Diving into the depths: New York Yankees

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This is part of a 30-article series looking at each team’s depth chart headed into spring training.
New York Yankees
Rotation
1. CC Sabathia
2. A.J. Burnett
3. Andy Pettitte
4. Javier Vazquez
5. Joba Chamberlain
6. Phil Hughes
7. Chad Gaudin
8. Sergio Mitre
9. Chan Ho Park
10. Alfredo Aceves
11. Zach McAllister
12. Kei Igawa
13. Dustin Moseley
14. Jason Hirsh
15. George Kontos
16. Ivan Nova
I think I’d rather see Hughes in the rotation if there’s only room for one, but Chamberlain appears to have the edge for the fifth spot at the start of camp. The loser in the competition will likely function as the team’s eighth-inning guy. The Yankees don’t intend to send either back to Triple-A to work as a starter.
Bullpen
1. Mariano Rivera
2. Phil Hughes/Joba Chamberlain
3. Damaso Marte
4. Chan Ho Park
5. David Robertson
6. Alfredo Aceves
7. Chad Gaudin
8. Edwar Ramirez
9. Boone Logan
10. Sergio Mitre
11. Jonathan Albaladejo
12. Mark Melancon
13. Dustin Moseley
14. Romulo Sanchez
15. Royce Ring
16. Kei Igawa
17. Kevin Whelan
18. Jason Hirsh
19. Christian Garcia
20. Zack Segovia
21. Wilkin De La Rosa
Park’s addition means another very qualified reliever is going to be left out on Opening Day. Gaudin is due $2.95 million this year, a salary that would seem to make him a lock. However, his contract isn’t guaranteed. Same goes for Mitre. Either could be cut or traded at the end of the spring.


Catcher
1. Jorge Posada
2. Francisco Cervelli
3. Mike Rivera
First base
1. Mark Teixeira
2. Nick Johnson
3. Juan Miranda
Second base
1. Robinson Cano
2. Ramiro Pena
3. Kevin Russo
4. Reegie Corona
Third base
1. Alex Rodriguez
2. Ramiro Pena
3. Kevin Russo
Shortstop
1. Derek Jeter
2. Ramiro Pena
3. Eduardo Nunez
Pena is currently set to occupy a utility role, but I wouldn’t be surprised to see the Yankees trade a reliever for a veteran backup late in the spring. Pena offers a lot defensively, but he’s far from an ideal option to play regularly in the event of an injury.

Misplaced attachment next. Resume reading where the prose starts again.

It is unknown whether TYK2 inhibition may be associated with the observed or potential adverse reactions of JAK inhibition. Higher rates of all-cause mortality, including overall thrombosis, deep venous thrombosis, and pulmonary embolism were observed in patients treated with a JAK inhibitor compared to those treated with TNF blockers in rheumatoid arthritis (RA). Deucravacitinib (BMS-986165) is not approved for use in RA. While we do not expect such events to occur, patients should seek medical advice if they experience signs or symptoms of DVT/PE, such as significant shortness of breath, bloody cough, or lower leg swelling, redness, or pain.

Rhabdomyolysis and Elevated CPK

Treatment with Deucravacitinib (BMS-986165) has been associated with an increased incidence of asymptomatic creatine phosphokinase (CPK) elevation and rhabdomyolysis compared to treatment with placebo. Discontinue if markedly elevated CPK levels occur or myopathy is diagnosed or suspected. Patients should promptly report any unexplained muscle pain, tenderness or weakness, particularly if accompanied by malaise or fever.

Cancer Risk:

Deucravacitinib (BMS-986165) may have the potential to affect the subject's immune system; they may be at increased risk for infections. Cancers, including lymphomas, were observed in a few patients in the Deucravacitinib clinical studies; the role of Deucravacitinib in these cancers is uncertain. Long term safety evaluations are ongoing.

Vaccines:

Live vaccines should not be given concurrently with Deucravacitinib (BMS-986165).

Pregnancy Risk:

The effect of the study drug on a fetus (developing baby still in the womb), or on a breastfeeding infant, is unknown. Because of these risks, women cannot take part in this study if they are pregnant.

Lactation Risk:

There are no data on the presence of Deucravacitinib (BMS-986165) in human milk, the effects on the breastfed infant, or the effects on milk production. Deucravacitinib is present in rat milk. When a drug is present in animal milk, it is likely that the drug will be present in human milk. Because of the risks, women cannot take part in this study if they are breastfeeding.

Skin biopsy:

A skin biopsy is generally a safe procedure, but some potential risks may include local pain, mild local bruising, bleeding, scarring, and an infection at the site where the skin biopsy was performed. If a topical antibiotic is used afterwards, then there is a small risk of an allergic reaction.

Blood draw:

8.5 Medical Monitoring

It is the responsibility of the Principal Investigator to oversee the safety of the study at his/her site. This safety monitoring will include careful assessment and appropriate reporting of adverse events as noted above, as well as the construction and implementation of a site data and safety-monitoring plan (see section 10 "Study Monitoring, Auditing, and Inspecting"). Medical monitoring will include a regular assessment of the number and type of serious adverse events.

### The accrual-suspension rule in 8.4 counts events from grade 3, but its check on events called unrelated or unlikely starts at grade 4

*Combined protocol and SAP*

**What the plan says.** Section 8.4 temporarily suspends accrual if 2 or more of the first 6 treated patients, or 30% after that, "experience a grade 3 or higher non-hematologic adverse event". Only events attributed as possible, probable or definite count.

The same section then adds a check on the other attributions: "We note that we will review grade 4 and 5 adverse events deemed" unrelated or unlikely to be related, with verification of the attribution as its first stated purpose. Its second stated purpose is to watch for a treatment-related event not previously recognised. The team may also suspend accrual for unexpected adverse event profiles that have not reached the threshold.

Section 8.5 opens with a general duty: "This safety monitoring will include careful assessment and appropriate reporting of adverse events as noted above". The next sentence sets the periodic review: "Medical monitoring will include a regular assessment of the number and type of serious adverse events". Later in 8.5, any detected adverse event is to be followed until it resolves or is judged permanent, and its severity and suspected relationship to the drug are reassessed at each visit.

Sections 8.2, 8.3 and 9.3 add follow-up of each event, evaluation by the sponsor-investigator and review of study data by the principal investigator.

Left field
1. Brett Gardner
2. Randy Winn
3. Marcus Thames
4. Jamie Hoffmann
5. Reid Gorecki
Center field
1. Curtis Granderson
2. Brett Gardner
3. Randy Winn
4. Greg Golson
5. Reid Gorecki
Right field
1. Nick Swisher
2. Randy Winn
3. Marcus Thames
4. Jamie Hoffmann
5. David Winfree
Designated hitter
1. Nick Johnson
2. Marcus Thames
3. Jorge Posada
4. Alex Rodriguez
5. Nick Swisher
Hoffman, the first overall pick in the Rule 5 draft, seems like a big long shot to make the team now with Winn and Thames in camp. Thames makes plenty of sense as a left fielder and DH against lefties, though Winn still could end up as Gardner’s platoon partner. I imagine that manager Joe Girardi will just ride the hot hand between the three of them.

Video: Phillies rookies dance to “Greased Lightning”

Rich Schultz/Getty Images
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As per tradition, towards the end of the regular season, veterans on baseball’s various clubs haze the rookies by making them dress up and do something a bit embarrassing. That used to include things like making rookies dress up like women and carry pink backpacks, but Major League Baseball banned that practice, so veterans had to get marginally more creative.

The Phillies had their rookies — including Rhys Hoskins, J.P. Crawford, and Nick Williams — dress up like characters in Grease and perform “Greased Lightning” at their hotel in Atlanta on Friday night. Not only did the Phils’ vets and other members of the crew get a free show, but so did employees of the hotel and nearby hotel patrons.

Video with sound is not currently allowed to be embedded, so click here for that.

As MLB.com’s Todd Zolecki explains, Hoskins was the inspiration for the gag as he has earned the nickname “Rhys Lightning.” (Rhys, for the uninitiated, rhymes with “Grease.”) Hoskins said, “You always hear about team chemistry. I think stuff like that let’s you get to know guys on a different level, when you’re not at the field. You just become more personable with people. The better relationships you have, there’s a different level of playing for each other. And I think that’s usually a sign of a good team.”

The Twins also had some fun at the rookies’ expense:

Video: Aaron Judge hits 47th, 48th homers, now one shy of tying Mark McGwire’s rookie record

Vaughn Ridley/Getty Images
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Yankees outfielder Aaron Judge went yard twice in Sunday afternoon’s 9-5 loss to the Blue Jays, bringing his season total up to 48. That leaves him just one home run shy of tying the single-season rookie record set by Mark McGwire with the Athletics in 1987.

After Sunday’s performance, Judge is hitting .281/.416/.610 with 48 home runs, 105 RBI, and 122 runs scored in 651 plate appearances. He has the AL Rookie of the Year Award on lock and is neck-and-neck with the Astros’ Jose Altuve, Chris Sale of the Red Sox, and the Indians’ Corey Kluber in the AL MVP Award race.